MUTYH-associated polyposis[edit]

MUTYH-associated polyposis shares most of its clinical features with FAP; the difference is that it is an autosomal recessive disorder caused by mutations in the MUTYH DNA repair gene. Tumors with increased risk in this disorder are colorectal cancer, gastric adenomas and duodenal adenomas.[17][31]

Micrograph showing keratocystic odontogenic tumour, a common finding in nevoid basal cell carcinoma syndrome. H&E stain.

Nevoid basal cell carcinoma syndrome[edit]

Nevoid basal cell carcinoma syndrome, also known as Gorlin syndrome, is an autosomal dominant cancer syndrome in which the risk of basal cell carcinoma is very high. The disease is characterized by basal cell nevi, jaw keratocysts and skeletal abnormalities. Estimates of nevoid basal cell carcinoma syndrome prevalence varies, but is approximately 1 in 60000. The presence of basal cell carcinoma is much higher in white than black individuals; 80% and 38%, respectively. Odontogenic keratocysts are found in approximately 75% of individuals with the disease and often occur early in life. The most common skeletal abnormalities occur in the head and face, but other areas are often affected such as the rib cage. The causative genetic mutation of this disease occurs in the PTCH gene, and the product of PTCH is a tumor suppressor involved in cell signaling. Although the exact role of this protein in nevoid basal cell carcinoma syndrome is not known, it is involved in the hedgehog signaling pathway, known to control cell growth and development.[32][33]

Von Hippel–Lindau disease[edit]

Von Hippel–Lindau disease is a rare, autosomal dominant genetic condition that predisposes individuals to benign and malignant tumors. The most common tumors in Von Hippel–Lindau disease are central nervous system and retinal hemangioblastomas, clear cell renal carcinomas, pheochromocytomas, pancreatic neuroendocrine tumours, pancreatic cysts, endolymphatic sac tumors and epididymal papillary cystadenomas.[34][35] Von Hippel–Lindau disease results from a mutation in the von Hippel–Lindau tumor suppressor gene on chromosome 3p25.3.[36]

Xeroderma pigmentosum[edit]

Xeroderma pigmentosum is an autosomal recessive disorder characterized by sensitivity to ultra-violet (UV) light, massively increased risk of sunburn and increased risk of skin cancers. The risk of skin cancer is more than 10000 times that of normal individuals and includes many types of skin cancer, including melanoma and non-melanoma skin cancers. Also, sun exposed areas of the tongue, lips and eyes have an increased risk of becoming cancerous. Xeroderma pigmentosum may be associated with other internal cancers and benign tumors.[citation needed] In addition to cancer, some genetic mutations that cause xeroderma pigmentosum are associated with neurodegeneration. Xeroderma pigmentosum may be caused by genetic mutations in 8 genes, which produce the following enzymes: XPA, XPB, XPC, XPD, XPE, XPF, XPG and Pol η. XPA-XPF are nucleotide excision repair enzymes that repair UV light-damaged DNA and faulty proteins will allow the buildup of mutations caused by UV light. Pol η is a polymerase, which is an enzyme involved in DNA replication. There are many polymerases, but pol η is the enzyme that replicates UV light-damaged DNA. Mutations in this gene will produce a faulty pol η enzyme that cannot replicate DNA with UV light damage. Individuals with mutations of this gene have a subset of XP; XP-variant disease.[37][38]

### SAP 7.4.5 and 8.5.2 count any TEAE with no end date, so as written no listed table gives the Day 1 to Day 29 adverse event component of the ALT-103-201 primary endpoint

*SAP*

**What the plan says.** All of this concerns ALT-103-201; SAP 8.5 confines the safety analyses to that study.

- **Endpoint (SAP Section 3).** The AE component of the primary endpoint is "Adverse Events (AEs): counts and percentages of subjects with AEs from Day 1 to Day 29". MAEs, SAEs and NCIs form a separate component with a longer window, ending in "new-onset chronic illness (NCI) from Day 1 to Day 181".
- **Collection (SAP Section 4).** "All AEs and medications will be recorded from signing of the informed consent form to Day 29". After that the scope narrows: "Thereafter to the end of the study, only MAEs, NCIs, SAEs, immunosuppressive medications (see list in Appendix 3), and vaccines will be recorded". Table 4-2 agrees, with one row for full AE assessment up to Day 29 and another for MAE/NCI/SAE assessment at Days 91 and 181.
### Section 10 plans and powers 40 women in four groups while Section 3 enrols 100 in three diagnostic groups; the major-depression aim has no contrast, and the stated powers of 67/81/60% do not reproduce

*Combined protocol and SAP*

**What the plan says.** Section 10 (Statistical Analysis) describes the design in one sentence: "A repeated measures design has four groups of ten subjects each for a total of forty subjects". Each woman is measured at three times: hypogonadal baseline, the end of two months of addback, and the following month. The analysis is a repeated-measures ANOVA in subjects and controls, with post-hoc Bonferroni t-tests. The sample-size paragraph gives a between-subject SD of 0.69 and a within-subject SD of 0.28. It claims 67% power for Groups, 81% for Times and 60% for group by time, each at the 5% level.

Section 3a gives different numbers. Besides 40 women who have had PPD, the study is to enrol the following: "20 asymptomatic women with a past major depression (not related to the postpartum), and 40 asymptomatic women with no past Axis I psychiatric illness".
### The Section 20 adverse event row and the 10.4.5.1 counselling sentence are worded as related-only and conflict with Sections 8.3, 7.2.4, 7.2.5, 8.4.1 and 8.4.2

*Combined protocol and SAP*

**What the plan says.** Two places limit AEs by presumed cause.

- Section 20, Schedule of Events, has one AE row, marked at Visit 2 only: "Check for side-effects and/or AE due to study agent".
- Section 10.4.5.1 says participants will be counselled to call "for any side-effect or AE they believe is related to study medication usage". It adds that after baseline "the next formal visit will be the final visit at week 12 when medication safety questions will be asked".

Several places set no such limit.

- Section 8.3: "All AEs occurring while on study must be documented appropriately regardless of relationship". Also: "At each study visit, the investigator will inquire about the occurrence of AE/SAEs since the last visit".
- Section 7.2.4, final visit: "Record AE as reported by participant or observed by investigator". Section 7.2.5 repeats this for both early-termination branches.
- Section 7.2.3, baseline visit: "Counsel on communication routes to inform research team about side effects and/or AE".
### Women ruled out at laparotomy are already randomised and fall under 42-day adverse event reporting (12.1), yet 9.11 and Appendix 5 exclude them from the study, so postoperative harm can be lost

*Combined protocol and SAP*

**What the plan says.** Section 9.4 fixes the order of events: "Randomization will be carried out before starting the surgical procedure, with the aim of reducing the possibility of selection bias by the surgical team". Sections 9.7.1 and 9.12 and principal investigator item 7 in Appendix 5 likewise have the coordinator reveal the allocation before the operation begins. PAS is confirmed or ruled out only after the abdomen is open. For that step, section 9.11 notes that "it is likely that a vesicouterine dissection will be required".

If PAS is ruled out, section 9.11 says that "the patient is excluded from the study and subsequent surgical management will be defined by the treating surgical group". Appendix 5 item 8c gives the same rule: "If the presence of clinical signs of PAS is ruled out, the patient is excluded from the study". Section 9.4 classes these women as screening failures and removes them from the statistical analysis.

DNA repair defects and increased cancer risk[edit]

Many cancer syndromes are due to an inherited impairment in DNA repair capability.[citation needed] When an inherited mutation is present in a DNA repair gene, the repair gene will either not be expressed or expressed in an altered form. Then the repair function will likely be deficient, and, as a consequence, DNA damages will tend to accumulate. Such DNA damages can cause errors during DNA synthesis leading to mutations, some of which may give rise to cancer. Germ-line DNA repair mutations that increase the risk of cancer are listed in the Table.